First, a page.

30-year fixed-rate mortgage: Averaged 4.95 percent with an average 0.7 point for the week ending March 11, 2010, down from last week when it averaged 4.97 percent. Last year at this time, the 30-year FRM averaged 5.03 percent.
The 15-year fixed-rate mortgage: Averaged 4.32 percent with an average 0.7 point, down from last week when it averaged 4.33 percent. A year ago at this time, the 15-year FRM averaged 4.64 percent.
Five-year indexed hybrid adjustable-rate mortgages ARMs: Averaged 4.05 percent this week, with an average 0.6 point, down from last week when it averaged 4.11 percent. A year ago, the 5-year ARM averaged 4.99 percent. Averaged 4.11 percent this week, with an average 0.6 point, down from last week when it averaged 4.16 percent. A year ago, the 5-year ARM averaged 5.08 percent.
One-year Treasury-indexed ARMs: Averaged 4.22 percent this week with an average 0.6 point, down from last week when it averaged 4.27 percent. At this time last year, the 1-year ARM averaged 4.80 percent.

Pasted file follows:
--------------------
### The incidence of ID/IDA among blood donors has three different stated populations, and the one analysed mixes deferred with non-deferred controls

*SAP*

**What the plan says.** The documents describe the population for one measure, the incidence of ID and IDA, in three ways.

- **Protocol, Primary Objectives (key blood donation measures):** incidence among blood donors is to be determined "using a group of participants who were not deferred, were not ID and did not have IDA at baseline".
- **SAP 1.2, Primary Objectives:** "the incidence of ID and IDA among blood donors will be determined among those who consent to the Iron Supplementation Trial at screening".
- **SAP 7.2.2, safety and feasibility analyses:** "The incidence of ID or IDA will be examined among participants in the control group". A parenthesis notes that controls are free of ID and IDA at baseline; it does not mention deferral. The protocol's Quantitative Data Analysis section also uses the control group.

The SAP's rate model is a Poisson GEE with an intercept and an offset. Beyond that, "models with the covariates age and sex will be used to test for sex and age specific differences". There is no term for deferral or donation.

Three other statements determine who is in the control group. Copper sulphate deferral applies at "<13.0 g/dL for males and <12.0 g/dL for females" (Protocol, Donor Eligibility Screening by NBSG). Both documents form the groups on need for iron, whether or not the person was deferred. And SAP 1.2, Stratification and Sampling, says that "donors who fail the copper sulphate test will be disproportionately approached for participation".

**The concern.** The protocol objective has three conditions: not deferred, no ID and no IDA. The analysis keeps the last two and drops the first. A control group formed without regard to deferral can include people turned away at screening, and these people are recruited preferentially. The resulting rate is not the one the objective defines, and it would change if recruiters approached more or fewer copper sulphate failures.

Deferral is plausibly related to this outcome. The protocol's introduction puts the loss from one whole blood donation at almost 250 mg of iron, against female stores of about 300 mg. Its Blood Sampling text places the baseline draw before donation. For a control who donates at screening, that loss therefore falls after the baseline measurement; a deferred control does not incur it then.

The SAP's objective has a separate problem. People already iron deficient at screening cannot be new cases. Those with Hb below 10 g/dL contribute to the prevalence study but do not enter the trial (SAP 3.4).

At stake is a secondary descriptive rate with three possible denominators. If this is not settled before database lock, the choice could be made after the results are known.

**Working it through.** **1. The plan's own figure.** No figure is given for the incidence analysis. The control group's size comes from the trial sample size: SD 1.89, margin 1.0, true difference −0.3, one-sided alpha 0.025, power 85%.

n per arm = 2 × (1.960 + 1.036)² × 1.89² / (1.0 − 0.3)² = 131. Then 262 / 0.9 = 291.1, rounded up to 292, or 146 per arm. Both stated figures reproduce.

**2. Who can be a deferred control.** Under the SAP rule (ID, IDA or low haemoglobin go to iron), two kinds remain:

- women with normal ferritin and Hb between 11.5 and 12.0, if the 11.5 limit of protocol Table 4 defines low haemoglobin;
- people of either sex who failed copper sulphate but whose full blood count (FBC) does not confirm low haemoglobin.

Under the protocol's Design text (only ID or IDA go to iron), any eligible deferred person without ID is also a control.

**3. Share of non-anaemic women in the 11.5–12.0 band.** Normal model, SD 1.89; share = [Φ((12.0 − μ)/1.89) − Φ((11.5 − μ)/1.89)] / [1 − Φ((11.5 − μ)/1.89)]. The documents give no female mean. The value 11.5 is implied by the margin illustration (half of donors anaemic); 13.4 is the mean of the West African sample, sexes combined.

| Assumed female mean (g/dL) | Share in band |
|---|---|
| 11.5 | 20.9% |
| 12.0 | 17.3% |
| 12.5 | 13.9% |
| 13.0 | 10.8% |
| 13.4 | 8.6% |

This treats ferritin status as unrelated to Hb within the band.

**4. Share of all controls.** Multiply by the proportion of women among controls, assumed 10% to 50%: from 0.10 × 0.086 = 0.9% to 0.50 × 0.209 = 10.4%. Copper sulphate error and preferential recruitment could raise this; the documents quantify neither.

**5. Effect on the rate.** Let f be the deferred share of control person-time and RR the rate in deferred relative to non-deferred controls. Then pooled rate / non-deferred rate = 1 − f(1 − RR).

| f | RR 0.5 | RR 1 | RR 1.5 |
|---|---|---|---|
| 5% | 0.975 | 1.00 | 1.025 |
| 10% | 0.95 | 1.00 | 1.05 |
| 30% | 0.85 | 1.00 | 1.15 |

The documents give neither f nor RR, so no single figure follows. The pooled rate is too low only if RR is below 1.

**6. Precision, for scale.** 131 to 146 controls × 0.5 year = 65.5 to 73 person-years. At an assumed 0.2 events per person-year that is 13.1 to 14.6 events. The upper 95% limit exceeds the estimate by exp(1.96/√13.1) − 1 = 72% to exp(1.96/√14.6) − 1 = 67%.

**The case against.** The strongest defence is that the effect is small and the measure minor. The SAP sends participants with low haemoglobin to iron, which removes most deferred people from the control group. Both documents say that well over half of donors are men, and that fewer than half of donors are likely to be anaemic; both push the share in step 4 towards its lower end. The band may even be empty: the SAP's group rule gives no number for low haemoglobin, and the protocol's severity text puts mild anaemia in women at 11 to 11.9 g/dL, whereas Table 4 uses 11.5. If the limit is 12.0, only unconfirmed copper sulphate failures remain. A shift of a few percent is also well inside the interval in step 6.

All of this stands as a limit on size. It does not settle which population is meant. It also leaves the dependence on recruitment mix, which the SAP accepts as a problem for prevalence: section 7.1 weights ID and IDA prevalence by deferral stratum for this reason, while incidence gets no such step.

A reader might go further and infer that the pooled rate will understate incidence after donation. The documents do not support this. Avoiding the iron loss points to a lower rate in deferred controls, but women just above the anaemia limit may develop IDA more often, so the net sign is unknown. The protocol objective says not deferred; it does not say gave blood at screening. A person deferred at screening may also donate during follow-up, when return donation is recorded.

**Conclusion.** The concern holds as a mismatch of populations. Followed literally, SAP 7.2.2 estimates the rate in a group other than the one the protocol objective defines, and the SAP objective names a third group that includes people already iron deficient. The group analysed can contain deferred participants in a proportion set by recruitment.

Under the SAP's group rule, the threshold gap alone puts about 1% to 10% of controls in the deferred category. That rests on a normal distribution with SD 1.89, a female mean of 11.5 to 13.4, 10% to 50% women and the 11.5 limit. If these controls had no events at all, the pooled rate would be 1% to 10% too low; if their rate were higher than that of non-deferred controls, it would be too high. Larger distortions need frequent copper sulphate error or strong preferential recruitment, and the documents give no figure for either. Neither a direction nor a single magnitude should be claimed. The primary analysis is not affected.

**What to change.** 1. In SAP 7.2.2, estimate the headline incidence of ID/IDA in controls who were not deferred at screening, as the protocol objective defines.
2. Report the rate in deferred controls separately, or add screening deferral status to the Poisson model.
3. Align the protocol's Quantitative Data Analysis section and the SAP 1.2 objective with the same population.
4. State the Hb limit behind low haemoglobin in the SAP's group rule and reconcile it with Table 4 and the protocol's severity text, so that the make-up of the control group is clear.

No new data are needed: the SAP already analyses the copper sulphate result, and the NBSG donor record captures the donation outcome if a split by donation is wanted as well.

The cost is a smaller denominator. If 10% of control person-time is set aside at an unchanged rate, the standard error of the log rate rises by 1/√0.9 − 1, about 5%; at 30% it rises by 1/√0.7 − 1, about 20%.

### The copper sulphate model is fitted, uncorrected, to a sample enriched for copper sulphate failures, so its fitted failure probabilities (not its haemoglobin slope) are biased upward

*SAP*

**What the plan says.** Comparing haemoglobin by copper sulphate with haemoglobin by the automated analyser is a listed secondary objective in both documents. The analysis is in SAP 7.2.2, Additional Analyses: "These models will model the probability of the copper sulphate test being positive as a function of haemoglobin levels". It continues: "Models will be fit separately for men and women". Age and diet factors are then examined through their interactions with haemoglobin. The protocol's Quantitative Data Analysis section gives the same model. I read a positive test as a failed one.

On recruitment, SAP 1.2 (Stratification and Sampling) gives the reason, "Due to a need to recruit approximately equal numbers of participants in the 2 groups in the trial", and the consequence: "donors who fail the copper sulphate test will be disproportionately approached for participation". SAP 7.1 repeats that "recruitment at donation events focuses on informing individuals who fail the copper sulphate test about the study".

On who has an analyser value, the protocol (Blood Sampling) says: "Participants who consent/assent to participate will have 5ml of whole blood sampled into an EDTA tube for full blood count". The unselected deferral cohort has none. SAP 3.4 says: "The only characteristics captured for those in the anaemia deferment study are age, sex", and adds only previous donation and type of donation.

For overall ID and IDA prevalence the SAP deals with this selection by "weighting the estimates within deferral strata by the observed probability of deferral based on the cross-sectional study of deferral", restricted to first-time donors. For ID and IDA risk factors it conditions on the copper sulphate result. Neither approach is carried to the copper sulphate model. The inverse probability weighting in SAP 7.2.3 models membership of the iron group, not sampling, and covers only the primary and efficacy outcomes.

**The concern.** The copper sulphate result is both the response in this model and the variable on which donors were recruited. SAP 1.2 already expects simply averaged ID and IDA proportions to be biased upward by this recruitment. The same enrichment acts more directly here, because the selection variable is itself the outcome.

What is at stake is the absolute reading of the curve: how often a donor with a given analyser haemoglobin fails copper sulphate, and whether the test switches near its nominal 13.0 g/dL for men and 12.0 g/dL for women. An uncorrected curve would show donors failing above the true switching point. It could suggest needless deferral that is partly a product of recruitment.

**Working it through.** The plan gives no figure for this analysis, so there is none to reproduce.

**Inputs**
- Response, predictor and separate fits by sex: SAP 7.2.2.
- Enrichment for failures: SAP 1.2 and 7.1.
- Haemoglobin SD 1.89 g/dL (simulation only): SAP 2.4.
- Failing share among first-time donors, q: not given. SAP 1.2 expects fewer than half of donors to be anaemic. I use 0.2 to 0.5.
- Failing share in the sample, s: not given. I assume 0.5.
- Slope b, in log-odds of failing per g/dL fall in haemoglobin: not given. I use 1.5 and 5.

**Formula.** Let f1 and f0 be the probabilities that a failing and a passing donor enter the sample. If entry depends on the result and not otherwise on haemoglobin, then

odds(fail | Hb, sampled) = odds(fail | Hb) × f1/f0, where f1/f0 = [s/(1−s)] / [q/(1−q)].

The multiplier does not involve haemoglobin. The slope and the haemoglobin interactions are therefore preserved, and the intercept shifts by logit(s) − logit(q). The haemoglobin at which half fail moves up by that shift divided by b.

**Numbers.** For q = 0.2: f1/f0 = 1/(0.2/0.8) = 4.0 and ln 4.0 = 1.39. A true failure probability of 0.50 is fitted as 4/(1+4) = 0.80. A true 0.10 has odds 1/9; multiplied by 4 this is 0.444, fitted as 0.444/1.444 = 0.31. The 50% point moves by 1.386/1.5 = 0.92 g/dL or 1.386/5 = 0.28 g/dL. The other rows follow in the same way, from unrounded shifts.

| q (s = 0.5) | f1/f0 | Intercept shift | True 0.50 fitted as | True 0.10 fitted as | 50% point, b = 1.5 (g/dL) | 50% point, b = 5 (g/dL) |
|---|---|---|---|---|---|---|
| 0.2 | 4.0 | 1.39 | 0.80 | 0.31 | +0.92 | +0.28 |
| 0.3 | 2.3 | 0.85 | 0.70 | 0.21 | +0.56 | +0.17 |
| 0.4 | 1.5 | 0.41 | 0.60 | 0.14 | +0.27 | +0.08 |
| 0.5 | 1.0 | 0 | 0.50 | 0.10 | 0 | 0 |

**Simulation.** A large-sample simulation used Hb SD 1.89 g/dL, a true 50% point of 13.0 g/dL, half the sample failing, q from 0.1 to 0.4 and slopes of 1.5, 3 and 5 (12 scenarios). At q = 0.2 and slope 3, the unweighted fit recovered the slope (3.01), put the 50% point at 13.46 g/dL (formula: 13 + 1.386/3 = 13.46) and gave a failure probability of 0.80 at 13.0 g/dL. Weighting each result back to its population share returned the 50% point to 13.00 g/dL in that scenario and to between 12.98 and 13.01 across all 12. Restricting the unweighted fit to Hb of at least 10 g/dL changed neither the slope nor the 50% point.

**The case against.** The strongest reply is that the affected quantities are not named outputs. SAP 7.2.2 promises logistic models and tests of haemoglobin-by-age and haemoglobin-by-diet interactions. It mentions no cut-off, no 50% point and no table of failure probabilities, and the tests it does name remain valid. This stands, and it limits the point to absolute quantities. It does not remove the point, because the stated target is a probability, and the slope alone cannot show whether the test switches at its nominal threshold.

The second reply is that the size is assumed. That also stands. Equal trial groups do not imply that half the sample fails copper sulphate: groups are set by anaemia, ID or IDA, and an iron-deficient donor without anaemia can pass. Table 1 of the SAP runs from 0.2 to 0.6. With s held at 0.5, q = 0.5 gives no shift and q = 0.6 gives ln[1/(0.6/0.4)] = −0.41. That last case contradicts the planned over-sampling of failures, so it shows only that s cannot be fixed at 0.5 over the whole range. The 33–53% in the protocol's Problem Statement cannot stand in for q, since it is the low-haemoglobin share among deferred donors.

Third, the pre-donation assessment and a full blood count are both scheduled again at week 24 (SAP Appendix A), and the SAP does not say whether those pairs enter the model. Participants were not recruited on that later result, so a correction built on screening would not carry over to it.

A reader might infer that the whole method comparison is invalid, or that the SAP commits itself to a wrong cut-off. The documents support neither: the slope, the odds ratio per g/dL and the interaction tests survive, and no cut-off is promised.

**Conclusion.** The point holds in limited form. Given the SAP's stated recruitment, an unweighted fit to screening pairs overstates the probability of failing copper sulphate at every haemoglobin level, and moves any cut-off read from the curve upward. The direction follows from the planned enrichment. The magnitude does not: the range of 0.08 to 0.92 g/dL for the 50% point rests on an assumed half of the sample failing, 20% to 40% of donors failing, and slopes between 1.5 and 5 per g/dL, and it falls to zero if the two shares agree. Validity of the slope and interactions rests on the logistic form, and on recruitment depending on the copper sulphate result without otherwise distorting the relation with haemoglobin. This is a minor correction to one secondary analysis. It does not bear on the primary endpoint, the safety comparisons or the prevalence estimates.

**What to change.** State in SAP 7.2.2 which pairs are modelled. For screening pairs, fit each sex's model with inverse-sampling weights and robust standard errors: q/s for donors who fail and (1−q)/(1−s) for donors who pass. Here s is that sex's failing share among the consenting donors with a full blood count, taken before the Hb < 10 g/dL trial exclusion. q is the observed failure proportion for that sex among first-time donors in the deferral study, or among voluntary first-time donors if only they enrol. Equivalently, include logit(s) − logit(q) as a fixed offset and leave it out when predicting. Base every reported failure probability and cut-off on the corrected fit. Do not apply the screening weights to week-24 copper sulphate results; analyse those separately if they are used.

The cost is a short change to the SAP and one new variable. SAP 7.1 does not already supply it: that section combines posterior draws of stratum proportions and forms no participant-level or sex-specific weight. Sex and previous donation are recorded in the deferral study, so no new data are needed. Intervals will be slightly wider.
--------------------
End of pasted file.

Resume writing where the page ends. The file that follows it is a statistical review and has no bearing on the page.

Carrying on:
During a light week of mixed economic reports, mortgage rates eased somewhat, said Frank Nothaft, Freddie Mac vice president and chief economist. Pending existing home sales fell 7.6 percent in January, well below the market consensus of a 1 percent gain. Meanwhile, the economy lost only 36,000 jobs in February, fewer than market forecasts, and the unemployment rate held steady at 9.7 percent. In addition, revisions added a net 35,000 workers to January and December combined. Freddie Mac was established by Congress in 1970 to provide liquidity, stability and affordability to the nations residential mortgage markets. Freddie Mac supports communities across the nation by providing mortgage capital to lenders. Over the years, Freddie Mac has made home possible for one in six homebuyers and more than five million renters.
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